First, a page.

The Confederation of British Industry has predicted that higher-than-expected inflation will force the Bank of England to raise rates as early as the Spring and that rates could rise by 2.25 percentage points – to almost six times the current rate – by 2012.

With mortgage rates set to follow, this could have dire consequences for the 7m home owners who currently have variable-rate home loans.

According to the Council of Mortgage Lenders (CML), about 2.9m home owners would have mortgages that are no longer deemed “affordable” according to guidelines set down by the City watchdog, the Financial Services Authority.

An interest rate rise of 2 percentage points would push up the cost of a £150,000 interest-only mortgage by £250 a month.

Mark Harris, a director of Savills, the mortgage broker, said home owners should be reassessing mortgage options. “There is now far more choice and better value in the remortgage market, particularly for those looking to secure a five-year deal,” he said. “Those waiting could find they have fewer options a few months down the line. Not only could the price of fixed-rate deals rise, but if you have less equity in your home as a result of price falls you may not be able to secure the most competitive rate.”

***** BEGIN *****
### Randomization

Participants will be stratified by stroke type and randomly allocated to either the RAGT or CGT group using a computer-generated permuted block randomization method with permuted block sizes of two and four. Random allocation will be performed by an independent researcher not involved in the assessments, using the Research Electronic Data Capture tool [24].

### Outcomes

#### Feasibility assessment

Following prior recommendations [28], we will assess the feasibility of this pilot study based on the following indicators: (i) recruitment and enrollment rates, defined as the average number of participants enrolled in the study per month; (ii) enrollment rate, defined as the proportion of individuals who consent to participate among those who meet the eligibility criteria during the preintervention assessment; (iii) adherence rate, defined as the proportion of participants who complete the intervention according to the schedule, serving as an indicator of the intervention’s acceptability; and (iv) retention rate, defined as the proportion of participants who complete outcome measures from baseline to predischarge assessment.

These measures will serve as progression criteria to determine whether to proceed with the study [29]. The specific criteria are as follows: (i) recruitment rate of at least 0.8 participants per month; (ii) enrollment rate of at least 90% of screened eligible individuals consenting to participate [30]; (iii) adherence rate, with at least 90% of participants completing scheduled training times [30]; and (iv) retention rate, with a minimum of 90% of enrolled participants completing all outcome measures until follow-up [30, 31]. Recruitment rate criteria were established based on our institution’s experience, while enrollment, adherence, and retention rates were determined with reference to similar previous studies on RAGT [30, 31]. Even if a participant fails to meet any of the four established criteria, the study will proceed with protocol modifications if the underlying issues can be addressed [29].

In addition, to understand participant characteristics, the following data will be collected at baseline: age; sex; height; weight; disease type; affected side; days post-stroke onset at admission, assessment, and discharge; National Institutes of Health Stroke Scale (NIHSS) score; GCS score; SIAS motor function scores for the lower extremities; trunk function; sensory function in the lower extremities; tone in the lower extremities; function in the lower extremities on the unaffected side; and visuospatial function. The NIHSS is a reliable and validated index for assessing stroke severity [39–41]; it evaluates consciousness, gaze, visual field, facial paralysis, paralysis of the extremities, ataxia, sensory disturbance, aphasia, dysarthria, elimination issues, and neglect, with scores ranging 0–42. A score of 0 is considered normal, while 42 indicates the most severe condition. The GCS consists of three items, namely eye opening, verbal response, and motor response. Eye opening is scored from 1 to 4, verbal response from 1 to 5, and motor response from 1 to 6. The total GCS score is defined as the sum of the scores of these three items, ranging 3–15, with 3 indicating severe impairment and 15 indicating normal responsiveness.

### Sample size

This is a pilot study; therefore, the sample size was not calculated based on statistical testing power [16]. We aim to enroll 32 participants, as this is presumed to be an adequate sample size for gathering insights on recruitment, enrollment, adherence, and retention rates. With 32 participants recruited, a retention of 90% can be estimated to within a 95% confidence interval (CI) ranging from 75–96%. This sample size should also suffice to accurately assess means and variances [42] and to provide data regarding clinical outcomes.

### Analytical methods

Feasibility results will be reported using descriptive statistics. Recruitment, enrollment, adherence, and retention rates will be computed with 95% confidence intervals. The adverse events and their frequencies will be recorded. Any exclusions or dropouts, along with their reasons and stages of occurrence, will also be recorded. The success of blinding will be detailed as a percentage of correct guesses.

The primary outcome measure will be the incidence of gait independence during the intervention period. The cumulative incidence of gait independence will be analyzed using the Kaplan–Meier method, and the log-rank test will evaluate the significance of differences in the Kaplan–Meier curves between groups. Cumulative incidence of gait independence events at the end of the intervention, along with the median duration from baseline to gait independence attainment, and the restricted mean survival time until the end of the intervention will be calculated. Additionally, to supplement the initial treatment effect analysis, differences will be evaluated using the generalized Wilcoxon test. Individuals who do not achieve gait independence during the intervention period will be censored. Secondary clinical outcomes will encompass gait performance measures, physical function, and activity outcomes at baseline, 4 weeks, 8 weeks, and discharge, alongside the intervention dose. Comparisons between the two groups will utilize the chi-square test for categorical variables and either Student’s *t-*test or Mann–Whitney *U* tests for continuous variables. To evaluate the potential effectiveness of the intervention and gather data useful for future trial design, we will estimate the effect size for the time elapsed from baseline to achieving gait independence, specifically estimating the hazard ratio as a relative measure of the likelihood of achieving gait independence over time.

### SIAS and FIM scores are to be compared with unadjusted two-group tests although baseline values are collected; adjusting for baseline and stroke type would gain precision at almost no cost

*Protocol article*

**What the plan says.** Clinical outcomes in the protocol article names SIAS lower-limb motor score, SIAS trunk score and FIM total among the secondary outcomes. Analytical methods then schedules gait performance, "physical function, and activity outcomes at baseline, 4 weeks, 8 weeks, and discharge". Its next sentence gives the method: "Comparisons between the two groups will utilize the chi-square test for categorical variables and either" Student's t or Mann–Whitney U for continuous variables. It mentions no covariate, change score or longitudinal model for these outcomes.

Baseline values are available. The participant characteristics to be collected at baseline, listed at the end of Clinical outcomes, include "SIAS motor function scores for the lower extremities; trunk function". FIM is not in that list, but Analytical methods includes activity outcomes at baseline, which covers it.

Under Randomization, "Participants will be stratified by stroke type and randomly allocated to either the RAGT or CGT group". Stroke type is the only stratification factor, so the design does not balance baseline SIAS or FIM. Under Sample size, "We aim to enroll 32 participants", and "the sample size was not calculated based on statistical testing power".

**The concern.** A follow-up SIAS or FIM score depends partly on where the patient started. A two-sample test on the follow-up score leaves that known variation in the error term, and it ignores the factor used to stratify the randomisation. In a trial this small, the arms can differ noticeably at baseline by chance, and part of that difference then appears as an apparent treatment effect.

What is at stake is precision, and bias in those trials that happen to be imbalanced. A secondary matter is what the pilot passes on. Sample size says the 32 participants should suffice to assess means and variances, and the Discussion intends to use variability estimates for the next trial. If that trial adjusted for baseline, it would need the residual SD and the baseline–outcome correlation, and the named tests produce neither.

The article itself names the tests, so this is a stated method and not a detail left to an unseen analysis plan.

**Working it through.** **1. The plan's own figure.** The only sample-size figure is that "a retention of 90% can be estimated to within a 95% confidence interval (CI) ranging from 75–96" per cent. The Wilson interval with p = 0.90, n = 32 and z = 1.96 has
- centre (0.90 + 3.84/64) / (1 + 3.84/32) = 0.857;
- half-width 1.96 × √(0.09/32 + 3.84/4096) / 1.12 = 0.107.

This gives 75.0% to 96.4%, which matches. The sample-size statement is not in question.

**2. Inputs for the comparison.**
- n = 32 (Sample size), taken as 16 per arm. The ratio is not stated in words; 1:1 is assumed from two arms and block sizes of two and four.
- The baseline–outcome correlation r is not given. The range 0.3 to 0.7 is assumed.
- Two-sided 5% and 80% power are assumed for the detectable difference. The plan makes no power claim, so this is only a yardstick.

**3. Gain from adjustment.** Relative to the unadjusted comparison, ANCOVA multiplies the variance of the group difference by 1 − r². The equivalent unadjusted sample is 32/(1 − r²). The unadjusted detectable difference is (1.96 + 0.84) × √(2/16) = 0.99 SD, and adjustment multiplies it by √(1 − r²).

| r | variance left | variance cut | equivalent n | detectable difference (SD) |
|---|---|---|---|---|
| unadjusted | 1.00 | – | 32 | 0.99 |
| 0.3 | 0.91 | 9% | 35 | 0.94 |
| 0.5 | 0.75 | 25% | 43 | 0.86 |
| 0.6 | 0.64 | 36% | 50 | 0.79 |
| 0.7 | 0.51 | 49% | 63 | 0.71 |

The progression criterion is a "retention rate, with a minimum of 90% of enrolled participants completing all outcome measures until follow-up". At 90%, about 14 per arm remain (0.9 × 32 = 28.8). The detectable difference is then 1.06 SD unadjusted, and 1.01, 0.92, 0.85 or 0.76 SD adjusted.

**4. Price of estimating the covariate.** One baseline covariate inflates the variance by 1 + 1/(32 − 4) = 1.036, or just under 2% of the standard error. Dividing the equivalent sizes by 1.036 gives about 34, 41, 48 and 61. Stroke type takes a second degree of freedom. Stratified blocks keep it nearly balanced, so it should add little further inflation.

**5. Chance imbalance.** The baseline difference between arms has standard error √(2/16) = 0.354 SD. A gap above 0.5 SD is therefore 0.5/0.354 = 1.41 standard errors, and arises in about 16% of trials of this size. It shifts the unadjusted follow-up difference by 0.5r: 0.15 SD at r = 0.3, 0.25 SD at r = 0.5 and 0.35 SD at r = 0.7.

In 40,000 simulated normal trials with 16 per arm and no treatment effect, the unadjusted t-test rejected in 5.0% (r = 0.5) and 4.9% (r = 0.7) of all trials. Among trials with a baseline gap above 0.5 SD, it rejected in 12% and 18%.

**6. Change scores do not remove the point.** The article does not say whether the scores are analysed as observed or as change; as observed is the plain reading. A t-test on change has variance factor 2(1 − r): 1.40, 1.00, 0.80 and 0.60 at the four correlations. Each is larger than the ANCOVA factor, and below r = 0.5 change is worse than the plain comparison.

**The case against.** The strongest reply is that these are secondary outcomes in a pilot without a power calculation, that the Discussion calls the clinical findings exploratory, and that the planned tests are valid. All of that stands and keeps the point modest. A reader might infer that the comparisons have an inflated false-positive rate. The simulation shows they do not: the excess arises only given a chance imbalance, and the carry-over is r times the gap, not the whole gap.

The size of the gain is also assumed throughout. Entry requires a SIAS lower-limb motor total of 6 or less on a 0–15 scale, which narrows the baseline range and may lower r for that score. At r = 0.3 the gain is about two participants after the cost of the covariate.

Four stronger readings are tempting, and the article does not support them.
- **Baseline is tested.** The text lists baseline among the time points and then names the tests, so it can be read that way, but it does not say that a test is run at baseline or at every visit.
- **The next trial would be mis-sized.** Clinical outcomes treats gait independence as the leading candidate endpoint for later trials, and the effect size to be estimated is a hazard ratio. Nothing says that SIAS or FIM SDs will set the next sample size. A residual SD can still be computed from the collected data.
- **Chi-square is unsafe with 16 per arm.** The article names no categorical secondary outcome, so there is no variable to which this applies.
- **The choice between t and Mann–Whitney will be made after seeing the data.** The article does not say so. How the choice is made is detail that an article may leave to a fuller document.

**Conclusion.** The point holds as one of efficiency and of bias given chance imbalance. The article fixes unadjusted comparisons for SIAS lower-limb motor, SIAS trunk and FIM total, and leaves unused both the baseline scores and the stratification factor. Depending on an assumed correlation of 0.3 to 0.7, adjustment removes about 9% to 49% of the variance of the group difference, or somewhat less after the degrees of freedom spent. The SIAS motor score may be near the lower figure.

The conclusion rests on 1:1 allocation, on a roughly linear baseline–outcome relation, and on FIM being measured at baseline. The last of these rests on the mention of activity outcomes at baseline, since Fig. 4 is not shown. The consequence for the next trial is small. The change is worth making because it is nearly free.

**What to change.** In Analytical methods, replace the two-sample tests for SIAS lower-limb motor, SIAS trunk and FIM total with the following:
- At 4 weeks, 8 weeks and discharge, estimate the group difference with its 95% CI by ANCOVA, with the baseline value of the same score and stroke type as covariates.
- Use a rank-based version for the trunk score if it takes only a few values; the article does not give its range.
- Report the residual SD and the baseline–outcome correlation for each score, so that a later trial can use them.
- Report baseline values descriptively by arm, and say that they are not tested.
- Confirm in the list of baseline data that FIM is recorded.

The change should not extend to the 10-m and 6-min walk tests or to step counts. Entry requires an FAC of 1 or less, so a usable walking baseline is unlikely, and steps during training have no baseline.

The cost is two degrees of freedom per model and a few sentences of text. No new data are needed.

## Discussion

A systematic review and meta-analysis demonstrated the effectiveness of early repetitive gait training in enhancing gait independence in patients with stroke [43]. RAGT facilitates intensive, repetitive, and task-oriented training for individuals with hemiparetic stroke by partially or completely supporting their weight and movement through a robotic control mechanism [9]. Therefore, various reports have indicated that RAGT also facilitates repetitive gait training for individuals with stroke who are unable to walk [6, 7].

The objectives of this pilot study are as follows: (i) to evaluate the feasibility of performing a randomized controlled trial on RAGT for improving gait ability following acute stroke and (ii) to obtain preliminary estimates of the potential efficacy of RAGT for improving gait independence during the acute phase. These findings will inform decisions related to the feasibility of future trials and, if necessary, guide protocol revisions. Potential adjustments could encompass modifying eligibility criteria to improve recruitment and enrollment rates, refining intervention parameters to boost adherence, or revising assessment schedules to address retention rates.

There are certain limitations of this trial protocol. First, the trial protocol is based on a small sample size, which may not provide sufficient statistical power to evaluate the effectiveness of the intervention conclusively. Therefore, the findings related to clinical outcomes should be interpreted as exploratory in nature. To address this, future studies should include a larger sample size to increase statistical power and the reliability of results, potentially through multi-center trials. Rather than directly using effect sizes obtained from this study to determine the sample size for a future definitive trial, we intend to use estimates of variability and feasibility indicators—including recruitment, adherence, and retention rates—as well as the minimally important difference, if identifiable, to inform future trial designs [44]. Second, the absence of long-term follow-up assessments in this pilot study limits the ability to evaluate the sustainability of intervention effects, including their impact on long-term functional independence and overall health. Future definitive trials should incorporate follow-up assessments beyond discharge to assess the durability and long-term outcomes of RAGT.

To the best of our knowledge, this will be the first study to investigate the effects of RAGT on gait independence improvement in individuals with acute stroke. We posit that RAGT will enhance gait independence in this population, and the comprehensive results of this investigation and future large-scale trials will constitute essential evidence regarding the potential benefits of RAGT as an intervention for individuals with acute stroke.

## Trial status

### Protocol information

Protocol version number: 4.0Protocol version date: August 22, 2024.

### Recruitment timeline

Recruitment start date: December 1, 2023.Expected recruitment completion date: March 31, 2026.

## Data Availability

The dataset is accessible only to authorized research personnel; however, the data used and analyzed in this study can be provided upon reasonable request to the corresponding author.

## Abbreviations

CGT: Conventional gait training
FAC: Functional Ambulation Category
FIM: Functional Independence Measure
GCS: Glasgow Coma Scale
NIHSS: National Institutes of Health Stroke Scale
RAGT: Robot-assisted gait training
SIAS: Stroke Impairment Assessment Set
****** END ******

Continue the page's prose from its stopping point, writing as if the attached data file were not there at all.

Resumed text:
Melanie Bien, a director of Private Finance, the broker, said: “While no one knows for sure when interest rates will rise, the reality is that it will happen at some point so a wise borrower should be prepared. Look at your own circumstances: if rates were to rise, could you afford the mortgage? If not, then you should consider a fixed rate. They are unlikely to get any cheaper; indeed, as a rate rise looks more likely, fixes will become more expensive.

“If you are enjoying a cheap SVR [standard variable rate] you can always reserve a fixed rate to move on to in the future. Some lenders will let you reserve a rate for up to six months before you actually take it out.

“If you have a high LTV [loan to value], so remortgaging is difficult, speak to your lender. Many have special deals available for existing customers.” These, she said, may not be as competitively priced as the current “best buys” but will at least provide the peace of mind that monthly mortgage payments will be fixed.

A spokesman for the CML said the FSA’s affordability tests were a “notional test” and many people who breached these guidelines would in practice still be able to repay their mortgage.

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